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Wednesday, August 28, 2019

Digital Assets in Estate Administration (the Ajemian case)

Online and digital profiles and currency have only increased in popularity over the past decade and will likely do so for the foreseeable future.  Cash is being replaced by PayPal, Venmo, and BitCoins; the phone book has been replaced by Yelp, Facebook, and TripAdvisor; and bank and financial institutions send bills and statements through e-mail as opposed to regular mail.  While all of these technological innovations have their benefits, there is still the lingering question of what happens to your digital estate after you have passed away.  A recent Massachusetts case has analyzed a personal representative's authority to obtain access to the contents of a decedent's email and digital assets without express instructions from the decedent.

On August 10, 2006, John Ajemian passed away unexpectedly leaving no will.  His two siblings were appointed co-personal representatives (formally known as executor) of his estate.  Mr. Ajemian's siblings contacted Yahoo to request access to Mr. Ajemian's e-mail account so that they could identify the assets of his estate.  Yahoo refused to provide access to Mr. Ajemian's email account claiming that it was barred from doing so by the federal Stored Communications Act (SCA).  Additionally, Yahoo pointed out to its terms of service stating that Yahoo kept discretion to deny access to (or even delete the contents of) any individual account at any time.

Mr. Ajemian's siblings, as the co-Personal Representatives of the estate filed a Complaint in the Norfolk Probate and Family Court in September of 2009.  Yahoo filed a Motion to Dismiss the Complaint which was allowed by the Court.  This dismissal was reversed by the Massachusetts Appeals Court in 2013 and the case was remanded to the Probate Court.  The Probate Court again dismissed the Complaint by allowing Yahoo's Motion for Summary Judgment. 

Eight years after the case was filed and eleven years after Mr. Ajemian's death (yes, the legal system can move that slowly), the Massachusetts Supreme Judicial Court (SJC) agreed to hear the case and analyzed whether or not the federal Stored Communications Act prohibited Yahoo from disclosing the contents of the email account.  The federal Stored Communications Act was enacted in 1986 "to update and clarify Federal privacy protections and standards in light of dramatic changes in new computer and telecommunications technologies."  Its primary purpose was to "protect the privacy of users of electronic communications by criminalizing the unauthorized access of the contents and transactional records of stored wire and electronic communications, while providing an avenue for law enforcement entities to compel a provider of electronic communication services to disclose the contents and records of electronic communications."  Commonwealth v. Augustine, 467 Mass. 230, 235 (2014).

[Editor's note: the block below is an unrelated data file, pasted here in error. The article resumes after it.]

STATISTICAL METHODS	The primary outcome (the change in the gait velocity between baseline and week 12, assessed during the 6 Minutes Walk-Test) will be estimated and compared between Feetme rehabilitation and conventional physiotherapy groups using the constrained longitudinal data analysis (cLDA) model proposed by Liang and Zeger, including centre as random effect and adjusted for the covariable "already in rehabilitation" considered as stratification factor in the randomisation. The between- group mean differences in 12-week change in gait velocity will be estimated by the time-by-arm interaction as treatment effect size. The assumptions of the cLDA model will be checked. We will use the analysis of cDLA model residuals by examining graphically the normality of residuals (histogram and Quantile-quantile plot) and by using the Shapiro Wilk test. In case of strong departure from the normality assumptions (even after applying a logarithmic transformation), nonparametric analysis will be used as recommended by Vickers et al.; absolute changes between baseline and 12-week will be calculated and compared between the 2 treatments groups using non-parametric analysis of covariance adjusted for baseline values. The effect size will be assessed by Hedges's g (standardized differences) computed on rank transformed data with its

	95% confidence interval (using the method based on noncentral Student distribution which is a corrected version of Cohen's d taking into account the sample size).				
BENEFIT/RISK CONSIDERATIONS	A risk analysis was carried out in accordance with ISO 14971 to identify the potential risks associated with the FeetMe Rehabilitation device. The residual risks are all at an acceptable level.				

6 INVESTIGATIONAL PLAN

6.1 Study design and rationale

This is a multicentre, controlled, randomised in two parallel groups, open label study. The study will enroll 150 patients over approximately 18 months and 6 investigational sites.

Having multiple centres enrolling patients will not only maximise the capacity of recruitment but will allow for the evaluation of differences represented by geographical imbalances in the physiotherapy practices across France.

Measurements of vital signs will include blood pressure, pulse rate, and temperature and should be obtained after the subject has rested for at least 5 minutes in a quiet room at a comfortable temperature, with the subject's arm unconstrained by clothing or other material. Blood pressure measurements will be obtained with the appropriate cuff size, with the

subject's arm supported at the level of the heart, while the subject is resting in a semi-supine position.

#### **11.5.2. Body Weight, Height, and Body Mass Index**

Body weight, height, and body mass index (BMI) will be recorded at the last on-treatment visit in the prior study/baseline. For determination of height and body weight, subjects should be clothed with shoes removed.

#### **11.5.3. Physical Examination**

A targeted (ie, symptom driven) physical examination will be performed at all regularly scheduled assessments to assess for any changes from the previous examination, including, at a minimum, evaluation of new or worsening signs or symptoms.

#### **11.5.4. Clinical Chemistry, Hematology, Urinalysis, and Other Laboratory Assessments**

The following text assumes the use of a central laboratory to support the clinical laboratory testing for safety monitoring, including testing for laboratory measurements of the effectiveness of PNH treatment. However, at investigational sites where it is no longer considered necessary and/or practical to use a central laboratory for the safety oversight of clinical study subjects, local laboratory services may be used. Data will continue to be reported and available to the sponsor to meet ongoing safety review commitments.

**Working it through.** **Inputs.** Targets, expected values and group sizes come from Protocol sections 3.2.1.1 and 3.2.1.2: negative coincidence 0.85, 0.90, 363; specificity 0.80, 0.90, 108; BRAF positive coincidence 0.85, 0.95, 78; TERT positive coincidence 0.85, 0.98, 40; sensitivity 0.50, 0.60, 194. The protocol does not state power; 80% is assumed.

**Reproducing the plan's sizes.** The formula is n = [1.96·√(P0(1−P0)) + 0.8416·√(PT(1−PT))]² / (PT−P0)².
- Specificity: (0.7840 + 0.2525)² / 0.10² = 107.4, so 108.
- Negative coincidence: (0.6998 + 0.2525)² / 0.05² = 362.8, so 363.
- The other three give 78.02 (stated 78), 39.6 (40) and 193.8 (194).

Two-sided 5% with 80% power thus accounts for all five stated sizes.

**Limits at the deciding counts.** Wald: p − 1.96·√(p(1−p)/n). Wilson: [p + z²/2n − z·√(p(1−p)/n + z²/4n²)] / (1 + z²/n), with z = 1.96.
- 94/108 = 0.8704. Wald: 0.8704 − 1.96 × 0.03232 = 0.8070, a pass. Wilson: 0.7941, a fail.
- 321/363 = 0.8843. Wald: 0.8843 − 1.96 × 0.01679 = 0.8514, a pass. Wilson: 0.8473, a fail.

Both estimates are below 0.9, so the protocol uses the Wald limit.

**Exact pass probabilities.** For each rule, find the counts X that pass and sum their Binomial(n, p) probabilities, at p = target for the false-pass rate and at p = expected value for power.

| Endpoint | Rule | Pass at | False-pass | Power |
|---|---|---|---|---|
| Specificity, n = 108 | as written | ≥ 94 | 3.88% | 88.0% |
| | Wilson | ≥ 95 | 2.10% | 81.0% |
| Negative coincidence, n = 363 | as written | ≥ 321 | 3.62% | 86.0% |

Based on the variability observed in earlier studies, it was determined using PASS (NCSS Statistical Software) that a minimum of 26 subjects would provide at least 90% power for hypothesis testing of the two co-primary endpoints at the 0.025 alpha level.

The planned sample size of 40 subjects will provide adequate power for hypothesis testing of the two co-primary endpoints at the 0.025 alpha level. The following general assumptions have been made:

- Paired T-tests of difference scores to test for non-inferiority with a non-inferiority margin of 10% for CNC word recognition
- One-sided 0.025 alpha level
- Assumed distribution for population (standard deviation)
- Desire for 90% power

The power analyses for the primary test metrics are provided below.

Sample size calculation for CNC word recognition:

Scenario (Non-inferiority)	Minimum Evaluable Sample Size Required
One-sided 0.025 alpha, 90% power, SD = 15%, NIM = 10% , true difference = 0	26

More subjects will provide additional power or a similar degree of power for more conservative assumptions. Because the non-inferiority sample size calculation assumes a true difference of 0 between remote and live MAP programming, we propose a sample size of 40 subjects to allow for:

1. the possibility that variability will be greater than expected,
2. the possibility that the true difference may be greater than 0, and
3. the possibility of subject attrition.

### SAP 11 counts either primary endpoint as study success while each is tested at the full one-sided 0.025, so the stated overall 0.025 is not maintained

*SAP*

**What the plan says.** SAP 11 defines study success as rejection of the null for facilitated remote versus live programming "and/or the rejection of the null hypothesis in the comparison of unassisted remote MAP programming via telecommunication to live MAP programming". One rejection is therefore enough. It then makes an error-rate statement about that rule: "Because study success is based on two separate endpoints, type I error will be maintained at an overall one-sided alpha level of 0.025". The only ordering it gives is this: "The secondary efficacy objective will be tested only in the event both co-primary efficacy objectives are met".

Based on the foregoing purpose of the federal Stored Communications Act, the Supreme Judicial Court concluded that the SCA did not prohibit Yahoo from disclosing the contents of the Decedent's email account to the Personal Representatives.  The Supreme Judicial Court sent the case back to the Probate Court to determine whether or not Yahoo has unlimited discretion to deny the personal Representatives access to the contents of Mr. Ajemian's email account.  The Probate Court ultimately concluded that the contents of emails are part of a person's estate.

However, Yahoo bottomed out that its terms of service agreement still gave Yahoo the authority in its discretion to deny access.  This has led to an outpouring of support to both sides.  The Cyberlaw Clinic of Harvard Law School, along with many scholars and trusts and estates practitioners, have vocalized unfettered support for Mr. Ajemian's siblings.  On the other side, Facebook, Google, Dropbox, and many other corporate entities have filed amicus briefs in support of Yahoo.

The common ground that both sides seem to agree on is that the deceased digital estate holder should provide consent prior to death as to who may have access to his or her digital assets.  The corporate entities have maintained that only actual consent should satisfy the lawful consent exception under the Stored Communications Act.

This will remain an ongoing and changing area of the law.  If you have digital assets the best thing you can do is add information into your Last Will and Testament as to who should have access to your online and digital assets or an estate and trusts attorney can provide you with an authorization form.   

If you have any questions about this change in the law or estate planning in general, please feel free to contact the Law Offices of Samuel S. Reidy.

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